Could Targeting Mitochondria be the Key to Treating Psychosis?




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One of the hottest cellular organelles of the year so far has to be mitochondria. Deleting them has been shown to reverse cellular aging, mitochondria transplants have been shown to reverse pulmonary hypertension, and they are promising targets for developing cures for and understanding neurodegenerative diseases like Parkinson’s, Alzheimer’s and dementia.

To add to the list, scientists the world over are revealing that mitochondrial dysfunction may be a central component of major psychosis (schizophrenia, and in particular bipolar disorder) and perhaps other mental illnesses. Importantly, this means that re-establishing healthy mitochondrial function may be the key to successful treatments and therapies.

Once free-living bacteria that were engulfed by another cell over a billion years ago, mitochondria are now best known as the energy providing powerhouses of our cells. They are also vital to other cellular processes including the formation of reactive oxygen species, cell cycle/growth and survival, balancing calcium ion levels, and neurotransmission.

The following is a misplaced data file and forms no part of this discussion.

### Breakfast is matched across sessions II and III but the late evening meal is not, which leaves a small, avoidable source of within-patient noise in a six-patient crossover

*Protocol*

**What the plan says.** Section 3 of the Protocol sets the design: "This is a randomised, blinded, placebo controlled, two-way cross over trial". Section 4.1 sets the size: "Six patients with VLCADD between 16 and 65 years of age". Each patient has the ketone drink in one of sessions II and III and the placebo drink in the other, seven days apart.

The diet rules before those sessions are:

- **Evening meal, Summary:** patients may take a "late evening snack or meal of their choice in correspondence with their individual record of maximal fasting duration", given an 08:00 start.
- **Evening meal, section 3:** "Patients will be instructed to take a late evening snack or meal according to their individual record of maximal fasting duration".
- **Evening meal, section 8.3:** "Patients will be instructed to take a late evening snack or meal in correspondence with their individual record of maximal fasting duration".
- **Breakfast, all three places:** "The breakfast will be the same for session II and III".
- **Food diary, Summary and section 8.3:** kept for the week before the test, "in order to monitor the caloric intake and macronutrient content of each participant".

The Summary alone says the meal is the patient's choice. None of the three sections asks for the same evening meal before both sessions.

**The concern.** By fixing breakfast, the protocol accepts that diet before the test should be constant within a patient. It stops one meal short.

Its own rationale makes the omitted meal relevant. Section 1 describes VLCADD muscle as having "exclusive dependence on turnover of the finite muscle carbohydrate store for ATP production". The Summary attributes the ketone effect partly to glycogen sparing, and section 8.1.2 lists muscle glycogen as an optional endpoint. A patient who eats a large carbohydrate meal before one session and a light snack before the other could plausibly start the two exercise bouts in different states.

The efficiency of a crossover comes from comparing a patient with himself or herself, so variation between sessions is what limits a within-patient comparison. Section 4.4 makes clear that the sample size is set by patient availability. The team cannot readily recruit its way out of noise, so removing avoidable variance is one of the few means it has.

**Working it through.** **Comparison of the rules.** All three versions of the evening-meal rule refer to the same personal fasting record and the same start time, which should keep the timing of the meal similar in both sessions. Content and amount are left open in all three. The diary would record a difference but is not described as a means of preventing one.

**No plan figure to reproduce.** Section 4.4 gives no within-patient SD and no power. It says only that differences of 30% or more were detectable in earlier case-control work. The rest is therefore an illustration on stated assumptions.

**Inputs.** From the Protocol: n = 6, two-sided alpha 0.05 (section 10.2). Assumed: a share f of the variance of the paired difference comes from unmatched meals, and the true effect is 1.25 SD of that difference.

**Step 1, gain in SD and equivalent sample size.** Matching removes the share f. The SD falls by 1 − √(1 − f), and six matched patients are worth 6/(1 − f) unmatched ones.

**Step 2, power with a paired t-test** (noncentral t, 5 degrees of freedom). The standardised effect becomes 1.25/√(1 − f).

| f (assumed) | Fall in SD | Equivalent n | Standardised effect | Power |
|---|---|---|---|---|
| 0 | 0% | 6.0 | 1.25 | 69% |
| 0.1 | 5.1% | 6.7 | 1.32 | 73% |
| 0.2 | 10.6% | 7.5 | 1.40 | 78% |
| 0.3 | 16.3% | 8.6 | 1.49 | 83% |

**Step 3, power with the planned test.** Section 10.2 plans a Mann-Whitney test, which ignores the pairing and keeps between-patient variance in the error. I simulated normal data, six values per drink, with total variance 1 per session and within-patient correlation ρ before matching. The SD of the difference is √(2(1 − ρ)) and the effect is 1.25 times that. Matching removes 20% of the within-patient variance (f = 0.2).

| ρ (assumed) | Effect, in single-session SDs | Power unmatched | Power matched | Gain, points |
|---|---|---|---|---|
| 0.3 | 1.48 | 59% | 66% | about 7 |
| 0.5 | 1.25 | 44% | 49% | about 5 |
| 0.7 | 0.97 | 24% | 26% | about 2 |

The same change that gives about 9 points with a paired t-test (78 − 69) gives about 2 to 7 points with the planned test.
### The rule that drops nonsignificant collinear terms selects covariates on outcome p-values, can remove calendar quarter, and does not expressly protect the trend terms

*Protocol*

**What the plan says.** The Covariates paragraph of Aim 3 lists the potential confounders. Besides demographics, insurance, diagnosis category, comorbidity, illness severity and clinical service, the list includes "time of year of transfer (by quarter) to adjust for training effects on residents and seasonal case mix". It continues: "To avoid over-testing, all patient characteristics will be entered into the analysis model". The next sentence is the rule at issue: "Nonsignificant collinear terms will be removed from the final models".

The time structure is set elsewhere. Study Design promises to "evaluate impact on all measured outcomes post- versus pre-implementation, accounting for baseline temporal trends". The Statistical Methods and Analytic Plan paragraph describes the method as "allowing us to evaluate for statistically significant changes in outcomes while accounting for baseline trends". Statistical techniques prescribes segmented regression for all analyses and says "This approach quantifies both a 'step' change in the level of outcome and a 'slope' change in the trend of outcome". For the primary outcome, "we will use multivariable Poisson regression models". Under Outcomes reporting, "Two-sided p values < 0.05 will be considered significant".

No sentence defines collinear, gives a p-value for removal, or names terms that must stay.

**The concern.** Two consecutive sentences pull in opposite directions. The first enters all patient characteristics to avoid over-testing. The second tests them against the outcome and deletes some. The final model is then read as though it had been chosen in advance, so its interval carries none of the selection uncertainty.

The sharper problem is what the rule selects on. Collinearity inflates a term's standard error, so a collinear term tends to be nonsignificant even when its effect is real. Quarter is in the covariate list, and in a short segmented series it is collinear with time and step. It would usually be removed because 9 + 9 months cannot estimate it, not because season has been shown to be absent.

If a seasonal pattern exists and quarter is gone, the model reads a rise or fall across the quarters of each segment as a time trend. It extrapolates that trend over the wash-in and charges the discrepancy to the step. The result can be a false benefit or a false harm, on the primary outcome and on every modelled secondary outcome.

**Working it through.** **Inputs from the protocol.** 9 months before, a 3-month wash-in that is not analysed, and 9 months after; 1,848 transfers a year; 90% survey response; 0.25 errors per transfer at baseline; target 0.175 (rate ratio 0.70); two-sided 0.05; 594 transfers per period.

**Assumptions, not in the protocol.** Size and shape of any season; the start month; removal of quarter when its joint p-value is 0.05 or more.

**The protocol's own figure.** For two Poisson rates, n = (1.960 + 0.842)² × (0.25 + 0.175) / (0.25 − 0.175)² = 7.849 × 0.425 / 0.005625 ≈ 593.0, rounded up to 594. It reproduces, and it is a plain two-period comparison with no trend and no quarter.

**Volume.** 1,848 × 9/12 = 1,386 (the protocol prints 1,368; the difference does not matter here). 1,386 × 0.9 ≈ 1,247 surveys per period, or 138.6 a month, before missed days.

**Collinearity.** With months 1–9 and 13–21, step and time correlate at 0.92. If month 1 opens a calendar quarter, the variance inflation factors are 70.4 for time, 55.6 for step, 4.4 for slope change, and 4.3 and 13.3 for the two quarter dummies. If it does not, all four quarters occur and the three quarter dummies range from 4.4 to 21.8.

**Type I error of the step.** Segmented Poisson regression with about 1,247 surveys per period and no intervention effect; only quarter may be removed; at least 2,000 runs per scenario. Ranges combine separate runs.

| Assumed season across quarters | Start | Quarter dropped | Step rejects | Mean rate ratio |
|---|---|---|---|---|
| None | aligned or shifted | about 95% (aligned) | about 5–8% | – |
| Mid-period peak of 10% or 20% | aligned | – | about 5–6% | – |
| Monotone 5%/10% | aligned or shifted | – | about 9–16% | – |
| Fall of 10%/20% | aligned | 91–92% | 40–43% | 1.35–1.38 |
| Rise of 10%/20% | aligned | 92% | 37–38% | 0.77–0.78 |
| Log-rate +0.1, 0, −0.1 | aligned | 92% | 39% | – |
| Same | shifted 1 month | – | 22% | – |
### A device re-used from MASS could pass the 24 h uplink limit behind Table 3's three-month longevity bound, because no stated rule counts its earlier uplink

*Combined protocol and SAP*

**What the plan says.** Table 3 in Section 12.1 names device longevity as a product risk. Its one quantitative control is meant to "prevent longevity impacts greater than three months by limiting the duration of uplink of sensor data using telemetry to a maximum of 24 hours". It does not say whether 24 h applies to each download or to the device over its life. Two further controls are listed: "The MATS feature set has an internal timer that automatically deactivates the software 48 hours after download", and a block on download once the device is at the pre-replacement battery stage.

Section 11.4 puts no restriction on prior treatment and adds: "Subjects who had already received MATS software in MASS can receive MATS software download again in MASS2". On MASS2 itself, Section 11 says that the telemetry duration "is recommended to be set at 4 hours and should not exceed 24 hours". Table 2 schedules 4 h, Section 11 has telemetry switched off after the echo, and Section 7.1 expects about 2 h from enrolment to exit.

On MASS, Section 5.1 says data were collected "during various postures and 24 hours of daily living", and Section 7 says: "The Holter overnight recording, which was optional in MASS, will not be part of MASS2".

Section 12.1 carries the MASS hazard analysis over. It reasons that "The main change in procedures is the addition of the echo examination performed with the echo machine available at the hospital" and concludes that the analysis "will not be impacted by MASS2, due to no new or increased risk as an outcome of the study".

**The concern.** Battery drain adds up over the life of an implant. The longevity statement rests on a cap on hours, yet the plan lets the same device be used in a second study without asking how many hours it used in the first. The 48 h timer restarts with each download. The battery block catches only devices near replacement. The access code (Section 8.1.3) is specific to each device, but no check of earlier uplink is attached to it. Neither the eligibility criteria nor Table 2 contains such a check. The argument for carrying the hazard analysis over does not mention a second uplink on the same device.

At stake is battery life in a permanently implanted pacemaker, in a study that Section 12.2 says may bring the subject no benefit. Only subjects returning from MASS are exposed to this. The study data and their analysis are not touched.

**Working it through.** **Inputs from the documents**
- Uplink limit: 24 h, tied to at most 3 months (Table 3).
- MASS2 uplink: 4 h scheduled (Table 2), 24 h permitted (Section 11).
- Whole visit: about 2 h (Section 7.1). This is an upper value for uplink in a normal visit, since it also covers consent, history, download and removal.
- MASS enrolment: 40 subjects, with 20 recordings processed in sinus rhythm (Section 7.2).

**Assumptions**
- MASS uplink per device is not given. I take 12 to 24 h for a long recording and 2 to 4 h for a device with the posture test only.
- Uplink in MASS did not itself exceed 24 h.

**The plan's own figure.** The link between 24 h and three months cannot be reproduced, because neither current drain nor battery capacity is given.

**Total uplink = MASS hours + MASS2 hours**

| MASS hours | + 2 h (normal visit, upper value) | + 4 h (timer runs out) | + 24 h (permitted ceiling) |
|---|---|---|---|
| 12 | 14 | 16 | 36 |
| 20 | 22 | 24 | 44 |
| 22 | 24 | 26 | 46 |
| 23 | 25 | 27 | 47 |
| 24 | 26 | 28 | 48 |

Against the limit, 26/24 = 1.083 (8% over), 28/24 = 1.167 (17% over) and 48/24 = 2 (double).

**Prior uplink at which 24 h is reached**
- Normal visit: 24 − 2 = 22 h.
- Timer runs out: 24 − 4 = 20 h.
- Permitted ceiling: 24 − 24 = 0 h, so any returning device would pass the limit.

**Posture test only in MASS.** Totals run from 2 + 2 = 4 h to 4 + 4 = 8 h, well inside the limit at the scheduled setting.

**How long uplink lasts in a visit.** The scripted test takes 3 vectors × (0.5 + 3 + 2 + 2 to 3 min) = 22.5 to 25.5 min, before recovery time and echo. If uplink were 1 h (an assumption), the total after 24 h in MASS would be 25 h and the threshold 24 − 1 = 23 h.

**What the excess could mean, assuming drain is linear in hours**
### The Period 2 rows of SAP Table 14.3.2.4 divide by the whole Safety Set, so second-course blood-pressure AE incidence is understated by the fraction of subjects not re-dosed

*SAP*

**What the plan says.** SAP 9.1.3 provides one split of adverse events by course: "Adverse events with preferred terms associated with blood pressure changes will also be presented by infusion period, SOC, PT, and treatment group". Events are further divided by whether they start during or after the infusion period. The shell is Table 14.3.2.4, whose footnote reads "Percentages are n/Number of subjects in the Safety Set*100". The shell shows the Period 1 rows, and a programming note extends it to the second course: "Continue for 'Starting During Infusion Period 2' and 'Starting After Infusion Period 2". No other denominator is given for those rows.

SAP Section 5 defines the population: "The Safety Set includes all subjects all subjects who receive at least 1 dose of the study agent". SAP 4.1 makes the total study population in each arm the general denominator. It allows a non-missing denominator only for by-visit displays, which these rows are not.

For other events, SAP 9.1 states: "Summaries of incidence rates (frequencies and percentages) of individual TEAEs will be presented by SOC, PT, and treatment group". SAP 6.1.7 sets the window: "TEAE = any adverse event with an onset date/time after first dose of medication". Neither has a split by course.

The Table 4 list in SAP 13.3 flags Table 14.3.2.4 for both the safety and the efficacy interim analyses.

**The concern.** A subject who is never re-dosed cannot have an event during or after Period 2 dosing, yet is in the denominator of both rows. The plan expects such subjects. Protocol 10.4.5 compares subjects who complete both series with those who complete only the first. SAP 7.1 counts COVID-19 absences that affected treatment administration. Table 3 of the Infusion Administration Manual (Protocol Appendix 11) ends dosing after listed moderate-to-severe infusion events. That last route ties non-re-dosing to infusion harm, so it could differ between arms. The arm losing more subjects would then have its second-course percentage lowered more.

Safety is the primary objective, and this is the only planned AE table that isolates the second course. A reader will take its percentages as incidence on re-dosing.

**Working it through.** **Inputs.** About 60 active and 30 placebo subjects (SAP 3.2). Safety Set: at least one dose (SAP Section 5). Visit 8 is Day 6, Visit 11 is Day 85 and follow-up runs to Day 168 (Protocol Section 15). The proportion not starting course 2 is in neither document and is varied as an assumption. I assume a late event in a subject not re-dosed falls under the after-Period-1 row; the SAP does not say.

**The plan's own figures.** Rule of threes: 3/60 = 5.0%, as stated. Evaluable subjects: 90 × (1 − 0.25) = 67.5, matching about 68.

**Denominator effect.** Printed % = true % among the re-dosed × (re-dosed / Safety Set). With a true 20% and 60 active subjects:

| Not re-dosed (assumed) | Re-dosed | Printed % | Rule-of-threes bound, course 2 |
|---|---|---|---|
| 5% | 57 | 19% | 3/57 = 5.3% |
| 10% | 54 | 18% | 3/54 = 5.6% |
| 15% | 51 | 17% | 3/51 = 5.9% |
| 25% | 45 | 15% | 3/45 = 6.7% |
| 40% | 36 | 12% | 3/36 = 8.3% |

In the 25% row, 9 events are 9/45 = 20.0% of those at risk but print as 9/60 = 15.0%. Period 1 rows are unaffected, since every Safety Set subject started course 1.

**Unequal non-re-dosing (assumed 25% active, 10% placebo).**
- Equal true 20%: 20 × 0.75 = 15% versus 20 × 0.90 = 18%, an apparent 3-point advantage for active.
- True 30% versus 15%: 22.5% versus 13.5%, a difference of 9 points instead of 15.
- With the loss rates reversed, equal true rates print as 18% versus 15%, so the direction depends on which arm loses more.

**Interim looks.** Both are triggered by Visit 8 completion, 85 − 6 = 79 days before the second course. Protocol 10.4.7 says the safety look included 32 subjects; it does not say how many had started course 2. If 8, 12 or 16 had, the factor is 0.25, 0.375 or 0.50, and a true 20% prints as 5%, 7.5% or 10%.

Multiple lines of scientific evidence indicate that mitochondrial abnormalities and dysfunction are critically involved in psychosis, but what exactly is going on in a cell to create this dysfunction is not yet fully understood.

There are many complex, intertwined molecular pathways that collectively support the healthy functioning of mitochondria, and that is why multiple different abnormalities and mutant molecules can cause mitochondrial dysfunction that impairs neuronal functioning and can cause death of neurons in schizophrenia and bipolar disorder.

Authors of a recent review published in the Canadian Journal of Psychiatry state that:

Bipolar disorder and schizophrenia are complex diseases that cannot be characterized by a singular narrow pathway. Rather, numerous subtle alterations likely converge upon particular pathways (i.e., mitochondrial function) to produce functional alterations.